Return of controversial proposals to develop Oakfield Playing Fields branded ‘perverse’
PUBLISHED: 18:46 30 September 2014 | UPDATED: 17:16 02 October 2014
Plans to open up popular playing fields to development have been slammed as “perverse” and “unwelcome”.
Redbridge Council unveiled its local plan outlining potential development areas, including a proposal to build 800 homes, a new high school and an NHS clinic on the Oakfield Playing Fields in Fencepiece Road, Barkingside.
The plan also suggested building on areas of the green belt and building up Woodford and Wanstead town centres.
But councillors and campaigners have vowed to fight the plans, which were temporarily ditched in September last year after the authority agreed to look at alternative options.
Cllr Joyce Ryan (Con, Fairlop) said development Oakfield would “squeeze away” the reasons why people moved to Redbridge.
“We should not be destroying the best sports facility in the borough,” she said.
“It’s just so wrong. It’s crazy.”
The report, which was due to go before the council’s neighbourhoods and communities service committee last night (Wednesday), included four strategies for how to tackle the borough’s burgeoning house shortage crisis.
Cllr Ryan said ward councillors did not know the proposals were being brought back until papers were released last week.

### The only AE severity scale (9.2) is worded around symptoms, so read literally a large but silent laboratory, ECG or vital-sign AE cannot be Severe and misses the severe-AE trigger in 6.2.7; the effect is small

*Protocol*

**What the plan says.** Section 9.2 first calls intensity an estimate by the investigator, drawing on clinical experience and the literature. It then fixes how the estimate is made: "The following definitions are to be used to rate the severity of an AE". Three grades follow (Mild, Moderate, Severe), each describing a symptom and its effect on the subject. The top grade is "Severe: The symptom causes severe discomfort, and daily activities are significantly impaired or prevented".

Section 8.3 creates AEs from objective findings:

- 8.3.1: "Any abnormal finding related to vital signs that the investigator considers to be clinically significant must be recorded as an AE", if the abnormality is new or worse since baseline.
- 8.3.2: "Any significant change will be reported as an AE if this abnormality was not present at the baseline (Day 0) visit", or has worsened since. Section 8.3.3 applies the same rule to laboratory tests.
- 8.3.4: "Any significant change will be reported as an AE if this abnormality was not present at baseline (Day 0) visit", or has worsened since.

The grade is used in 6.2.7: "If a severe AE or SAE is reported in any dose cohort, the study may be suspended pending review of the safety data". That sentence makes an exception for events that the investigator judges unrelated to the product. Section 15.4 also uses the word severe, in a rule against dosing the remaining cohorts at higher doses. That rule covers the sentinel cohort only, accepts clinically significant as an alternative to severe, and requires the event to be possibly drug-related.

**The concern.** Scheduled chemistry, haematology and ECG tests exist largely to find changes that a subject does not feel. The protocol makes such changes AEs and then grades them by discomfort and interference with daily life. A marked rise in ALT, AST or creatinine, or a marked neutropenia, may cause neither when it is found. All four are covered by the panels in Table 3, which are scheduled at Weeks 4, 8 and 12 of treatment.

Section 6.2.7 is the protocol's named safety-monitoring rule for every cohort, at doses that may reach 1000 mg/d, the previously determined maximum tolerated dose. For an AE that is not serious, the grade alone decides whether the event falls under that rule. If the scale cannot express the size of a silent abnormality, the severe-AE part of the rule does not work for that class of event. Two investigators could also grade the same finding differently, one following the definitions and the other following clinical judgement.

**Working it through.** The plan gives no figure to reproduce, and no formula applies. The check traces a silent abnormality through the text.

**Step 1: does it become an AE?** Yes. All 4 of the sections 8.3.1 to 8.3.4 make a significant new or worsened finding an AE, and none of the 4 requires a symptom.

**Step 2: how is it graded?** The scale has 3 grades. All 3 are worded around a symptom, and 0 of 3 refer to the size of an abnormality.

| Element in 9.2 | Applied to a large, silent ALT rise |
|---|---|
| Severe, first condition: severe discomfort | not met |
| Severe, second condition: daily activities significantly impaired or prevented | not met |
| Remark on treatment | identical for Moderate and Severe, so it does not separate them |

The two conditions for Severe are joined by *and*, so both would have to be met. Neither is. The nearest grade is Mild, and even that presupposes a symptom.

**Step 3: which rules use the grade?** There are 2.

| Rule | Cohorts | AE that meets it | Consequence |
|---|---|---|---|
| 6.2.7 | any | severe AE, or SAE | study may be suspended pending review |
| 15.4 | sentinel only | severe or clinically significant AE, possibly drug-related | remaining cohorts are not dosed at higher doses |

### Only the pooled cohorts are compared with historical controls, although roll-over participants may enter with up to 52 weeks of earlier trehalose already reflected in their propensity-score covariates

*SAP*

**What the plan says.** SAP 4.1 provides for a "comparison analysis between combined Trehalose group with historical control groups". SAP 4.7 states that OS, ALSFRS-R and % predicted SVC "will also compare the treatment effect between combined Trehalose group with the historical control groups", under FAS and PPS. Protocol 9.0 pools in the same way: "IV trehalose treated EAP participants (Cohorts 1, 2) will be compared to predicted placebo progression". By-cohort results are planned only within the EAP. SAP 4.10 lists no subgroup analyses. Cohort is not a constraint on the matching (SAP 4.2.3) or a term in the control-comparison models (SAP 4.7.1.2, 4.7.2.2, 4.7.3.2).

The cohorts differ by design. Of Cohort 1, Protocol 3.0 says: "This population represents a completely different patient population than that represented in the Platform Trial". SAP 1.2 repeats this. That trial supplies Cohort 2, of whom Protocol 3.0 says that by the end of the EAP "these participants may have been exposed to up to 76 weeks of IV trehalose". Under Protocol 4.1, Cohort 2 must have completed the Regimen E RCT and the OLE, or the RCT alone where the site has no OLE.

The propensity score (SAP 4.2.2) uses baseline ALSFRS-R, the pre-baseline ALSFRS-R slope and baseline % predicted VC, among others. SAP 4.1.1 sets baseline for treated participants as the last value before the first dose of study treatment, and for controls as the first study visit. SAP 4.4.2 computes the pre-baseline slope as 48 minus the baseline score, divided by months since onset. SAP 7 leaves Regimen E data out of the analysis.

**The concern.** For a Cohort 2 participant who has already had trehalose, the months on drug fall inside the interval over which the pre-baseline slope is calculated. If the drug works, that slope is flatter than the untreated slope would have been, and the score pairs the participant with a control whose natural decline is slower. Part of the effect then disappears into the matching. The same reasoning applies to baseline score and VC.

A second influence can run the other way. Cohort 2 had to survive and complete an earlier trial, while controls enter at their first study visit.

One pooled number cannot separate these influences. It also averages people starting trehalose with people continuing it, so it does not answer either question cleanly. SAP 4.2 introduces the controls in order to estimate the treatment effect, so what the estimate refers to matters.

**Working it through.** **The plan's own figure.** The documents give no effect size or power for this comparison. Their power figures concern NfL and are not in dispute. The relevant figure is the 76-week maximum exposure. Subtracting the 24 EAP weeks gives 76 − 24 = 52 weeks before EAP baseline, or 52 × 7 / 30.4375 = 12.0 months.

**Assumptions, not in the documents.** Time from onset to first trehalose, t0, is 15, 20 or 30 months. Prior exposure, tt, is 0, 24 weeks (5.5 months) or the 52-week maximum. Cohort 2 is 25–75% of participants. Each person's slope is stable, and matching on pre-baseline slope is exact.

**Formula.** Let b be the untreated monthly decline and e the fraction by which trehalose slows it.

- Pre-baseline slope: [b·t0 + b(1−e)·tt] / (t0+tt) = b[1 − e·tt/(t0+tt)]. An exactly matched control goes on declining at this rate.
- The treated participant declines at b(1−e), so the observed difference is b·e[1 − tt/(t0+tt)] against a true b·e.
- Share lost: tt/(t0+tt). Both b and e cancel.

“I’m shocked. I think people are stunned,” she added.
Cllr Tom Sharpe (Con, Fairlop) said: “Redbridge Council has a duty of care to protect and safeguard Oakfield, which is a unique, delightful borough amenity, for our children and their children.”
He said he strongly opposed the “perverse, unwelcome proposal”.
Chris Nutt, chairman of the Oakfield Parkonians cricket club which uses the site along with other sports clubs, said campaigners would fight “hammer and tong” against development.
He said: “To break [the playing fields] up would be disastrous.
“We’re not talking about a park, we are talking about high quality cricket and football pitches.”
Last week council leader Cllr Jas Athwal said Redbridge needed to act to prevent itself from unwanted future developments.
Without a strong local plan, he said the borough would be open to planning by appeal, where developers gain permission by default due to the lack of a strategy.
“If we don’t do anything, we are going to struggle because we leave ourselves open [to developers],” the Labour leader told the Recorder.
Other large sites identified were Goodmayes and King George hospitals and Ford Sports Ground in Seven Kings.
Potential options also include building up Woodford and Wanstead town centres and looking at developing green belt areas in Hainault, Barkingside and Fairlop if policy restrictions were removed.
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